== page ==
I’m a bit naff at admin. I can “do detail”, but it’s exhausting. I’m much happier operating at the big picture level. I hate creating power point decks as it takes an eternity to turn my ideas into something that looks nice. At work, I am fortunate to be able to surround myself with a group of experts that balance out my weaknesses. I can set direction, allocate budgets and empower my team to make it happen. My career has benefited from my building on my strengths rather than trying to “fix” my weaknesses. I do what I am good at and encourage others to do the same.
At home, I have outsourced remembering to get coffee to pact coffee. My wife ensures I stick on top of domestic admin like car tax and insurance. I work out all the fun stuff to do when we plan holidays (in part to avoid the fear of missing out FOMO) and my good lady ensures we turn up to the airport having booked parking, with passports, e-tickets, and reservation details for everything.
The way that I ensure I do what I am good at and don’t get tripped up by the things I struggle with is by surrounding myself with good people.
I have recently started delivering management training as a sideline to my regular day job. It’s only a day a week and providing the training is rewarding. I am contracting through a friend who has simplified loads of the corporate admin (e.g. he sorts out the professional liability insurance) and provided a template for the stuff I needed to do myself. Only a few weeks into this new venture and I am starting to think about the support I might need to excel in this role.
It was The 4 Hour Work Week that introduced me to the concept of virtual personal assistants. It’s not just software development you can offshore – you can get virtual assistants to research for you, schedule meetings, monitor online profiles, and so on. Any task that can be defined can be outsourced. Task Rabbit will even find someone to assemble your flat pack furniture.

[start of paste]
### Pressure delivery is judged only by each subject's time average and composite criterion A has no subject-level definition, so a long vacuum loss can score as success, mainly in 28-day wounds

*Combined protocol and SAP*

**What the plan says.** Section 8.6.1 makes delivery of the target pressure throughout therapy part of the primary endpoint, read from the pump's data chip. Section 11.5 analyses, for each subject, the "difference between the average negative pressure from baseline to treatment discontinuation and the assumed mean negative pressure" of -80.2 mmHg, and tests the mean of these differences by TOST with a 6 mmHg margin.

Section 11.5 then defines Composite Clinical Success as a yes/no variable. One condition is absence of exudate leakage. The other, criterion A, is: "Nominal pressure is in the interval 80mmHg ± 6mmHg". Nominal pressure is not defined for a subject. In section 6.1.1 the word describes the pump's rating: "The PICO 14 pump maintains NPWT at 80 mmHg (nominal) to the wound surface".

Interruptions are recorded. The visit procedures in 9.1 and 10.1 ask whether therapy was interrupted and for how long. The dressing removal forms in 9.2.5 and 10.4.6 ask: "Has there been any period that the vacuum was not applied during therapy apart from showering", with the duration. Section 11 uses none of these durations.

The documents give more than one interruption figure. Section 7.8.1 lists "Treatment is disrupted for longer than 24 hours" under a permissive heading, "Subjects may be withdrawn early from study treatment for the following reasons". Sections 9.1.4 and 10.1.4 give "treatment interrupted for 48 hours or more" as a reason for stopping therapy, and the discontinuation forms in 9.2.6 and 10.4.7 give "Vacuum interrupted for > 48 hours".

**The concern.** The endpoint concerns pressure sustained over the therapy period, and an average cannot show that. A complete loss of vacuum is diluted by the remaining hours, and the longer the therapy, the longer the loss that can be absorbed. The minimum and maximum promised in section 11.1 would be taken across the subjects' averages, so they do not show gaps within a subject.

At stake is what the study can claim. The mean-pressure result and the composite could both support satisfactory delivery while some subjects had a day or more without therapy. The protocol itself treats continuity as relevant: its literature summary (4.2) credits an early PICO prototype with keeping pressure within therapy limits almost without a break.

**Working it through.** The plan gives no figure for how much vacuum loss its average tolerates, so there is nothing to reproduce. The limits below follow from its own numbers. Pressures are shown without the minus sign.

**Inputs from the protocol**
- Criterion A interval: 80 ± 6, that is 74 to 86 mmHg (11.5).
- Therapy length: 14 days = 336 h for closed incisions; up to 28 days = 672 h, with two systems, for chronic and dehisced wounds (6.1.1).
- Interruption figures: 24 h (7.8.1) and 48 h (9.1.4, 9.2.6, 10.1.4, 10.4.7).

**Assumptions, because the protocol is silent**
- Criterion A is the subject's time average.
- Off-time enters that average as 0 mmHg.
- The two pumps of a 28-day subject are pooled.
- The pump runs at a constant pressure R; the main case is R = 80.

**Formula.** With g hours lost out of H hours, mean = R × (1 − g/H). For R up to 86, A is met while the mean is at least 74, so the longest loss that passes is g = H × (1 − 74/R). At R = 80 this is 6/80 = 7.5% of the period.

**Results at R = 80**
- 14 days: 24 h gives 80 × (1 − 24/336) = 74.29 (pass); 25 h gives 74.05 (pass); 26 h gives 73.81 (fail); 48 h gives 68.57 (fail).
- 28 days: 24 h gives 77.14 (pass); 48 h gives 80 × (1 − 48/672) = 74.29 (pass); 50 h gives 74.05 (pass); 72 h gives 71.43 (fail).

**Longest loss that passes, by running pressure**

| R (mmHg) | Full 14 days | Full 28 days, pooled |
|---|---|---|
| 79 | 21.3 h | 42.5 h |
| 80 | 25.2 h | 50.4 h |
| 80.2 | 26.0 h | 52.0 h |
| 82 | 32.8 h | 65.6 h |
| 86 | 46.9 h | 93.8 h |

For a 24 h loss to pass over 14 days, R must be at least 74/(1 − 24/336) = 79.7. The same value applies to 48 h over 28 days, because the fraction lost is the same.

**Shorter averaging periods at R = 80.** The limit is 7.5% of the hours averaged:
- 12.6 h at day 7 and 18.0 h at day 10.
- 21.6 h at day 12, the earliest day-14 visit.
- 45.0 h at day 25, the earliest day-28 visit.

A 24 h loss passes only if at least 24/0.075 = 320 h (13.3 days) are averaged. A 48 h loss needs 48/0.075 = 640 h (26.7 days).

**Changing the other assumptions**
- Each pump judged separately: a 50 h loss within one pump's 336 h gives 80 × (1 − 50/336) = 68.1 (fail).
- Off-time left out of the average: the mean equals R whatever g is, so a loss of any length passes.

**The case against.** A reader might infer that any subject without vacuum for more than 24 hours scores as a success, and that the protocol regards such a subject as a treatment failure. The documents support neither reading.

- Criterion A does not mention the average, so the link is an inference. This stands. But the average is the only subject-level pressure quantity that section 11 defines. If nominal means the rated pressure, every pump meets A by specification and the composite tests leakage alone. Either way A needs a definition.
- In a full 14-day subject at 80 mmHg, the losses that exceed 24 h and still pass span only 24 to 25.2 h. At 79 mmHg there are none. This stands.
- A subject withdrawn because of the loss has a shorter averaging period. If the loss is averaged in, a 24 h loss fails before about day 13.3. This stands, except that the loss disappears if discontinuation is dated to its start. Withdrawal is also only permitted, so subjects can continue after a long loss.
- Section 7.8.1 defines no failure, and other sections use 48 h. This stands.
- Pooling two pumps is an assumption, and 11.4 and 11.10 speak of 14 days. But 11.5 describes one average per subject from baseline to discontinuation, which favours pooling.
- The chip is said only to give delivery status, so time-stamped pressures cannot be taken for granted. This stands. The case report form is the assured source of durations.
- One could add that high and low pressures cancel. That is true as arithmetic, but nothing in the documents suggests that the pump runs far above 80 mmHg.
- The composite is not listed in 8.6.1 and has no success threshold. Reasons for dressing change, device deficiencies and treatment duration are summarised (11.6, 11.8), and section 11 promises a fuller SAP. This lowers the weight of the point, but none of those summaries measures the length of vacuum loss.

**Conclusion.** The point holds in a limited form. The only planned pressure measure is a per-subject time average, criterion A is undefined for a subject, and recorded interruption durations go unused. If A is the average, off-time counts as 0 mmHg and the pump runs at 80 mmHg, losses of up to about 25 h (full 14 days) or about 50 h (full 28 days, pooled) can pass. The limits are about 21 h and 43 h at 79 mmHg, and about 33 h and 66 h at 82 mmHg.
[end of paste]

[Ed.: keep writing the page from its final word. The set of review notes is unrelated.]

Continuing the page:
A virtual assistant is a remote assistant that performs tasks on your behalf. They can operate anywhere in the world and can be hired to take on all sorts of your day-to-day tasks. It’s like hiring a normal assistant except they don’t sit in your office and eat your biscuits. Which is great especially if your office is your bedroom.
Politicians don’t write speeches themselves so why should you write your slides? For some tasks, it is a time optimisation opportunity. Getting someone to do search engine magic for your website is going to be more time efficient than learning how to do it yourself. For other tasks such as tax returns and legal documents, it is about ensuring acceptable quality.
The beauty of a virtual assistant is that you can buy as much or as little time as you want, typically on a flexible basis. You don’t need to worry about pay role and pensions, and you can terminate at short notice
How to hire a virtual assistant
Decide what to outsource
When considering how to free up your time it is essential not to outsource anything that can be automated. It is much easier to delegate or outsource a well-defined task than an ambiguous task. These are also tasks that can be automated. It is also wise not to automate any task that should be eliminated. As you start thinking about paying someone to do tasks, it becomes easier to contemplate not doing them. It is easier to see the lack of return on investment when looking at money than when looking at your own time.
The first rule of any technology used in a business is that automation applied to an efficient operation will magnify the efficiency. The second is that automation applied to an inefficient operation will magnify the inefficiency.